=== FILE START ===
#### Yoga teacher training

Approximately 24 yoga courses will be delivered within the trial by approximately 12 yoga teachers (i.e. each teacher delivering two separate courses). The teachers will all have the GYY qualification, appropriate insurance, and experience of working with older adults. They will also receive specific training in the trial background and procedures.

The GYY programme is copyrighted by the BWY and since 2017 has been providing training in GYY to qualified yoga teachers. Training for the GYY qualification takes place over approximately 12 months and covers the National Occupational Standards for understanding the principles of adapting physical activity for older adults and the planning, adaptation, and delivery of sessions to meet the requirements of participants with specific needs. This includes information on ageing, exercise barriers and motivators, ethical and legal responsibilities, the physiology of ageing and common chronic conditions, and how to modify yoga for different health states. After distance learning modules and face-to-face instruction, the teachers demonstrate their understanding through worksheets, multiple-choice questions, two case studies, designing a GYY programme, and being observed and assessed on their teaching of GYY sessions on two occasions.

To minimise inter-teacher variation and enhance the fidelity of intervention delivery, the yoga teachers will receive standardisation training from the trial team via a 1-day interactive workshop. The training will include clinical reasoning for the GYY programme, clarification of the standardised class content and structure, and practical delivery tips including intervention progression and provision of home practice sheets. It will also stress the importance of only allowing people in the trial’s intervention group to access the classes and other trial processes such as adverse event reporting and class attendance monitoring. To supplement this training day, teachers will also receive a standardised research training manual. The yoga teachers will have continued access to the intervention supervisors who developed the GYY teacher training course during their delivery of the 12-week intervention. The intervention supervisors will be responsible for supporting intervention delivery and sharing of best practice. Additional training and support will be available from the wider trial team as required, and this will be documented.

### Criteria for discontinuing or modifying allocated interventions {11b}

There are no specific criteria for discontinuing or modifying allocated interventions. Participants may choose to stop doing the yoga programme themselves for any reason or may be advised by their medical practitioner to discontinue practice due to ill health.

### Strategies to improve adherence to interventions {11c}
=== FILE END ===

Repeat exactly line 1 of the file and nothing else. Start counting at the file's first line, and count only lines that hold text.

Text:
#### Yoga teacher training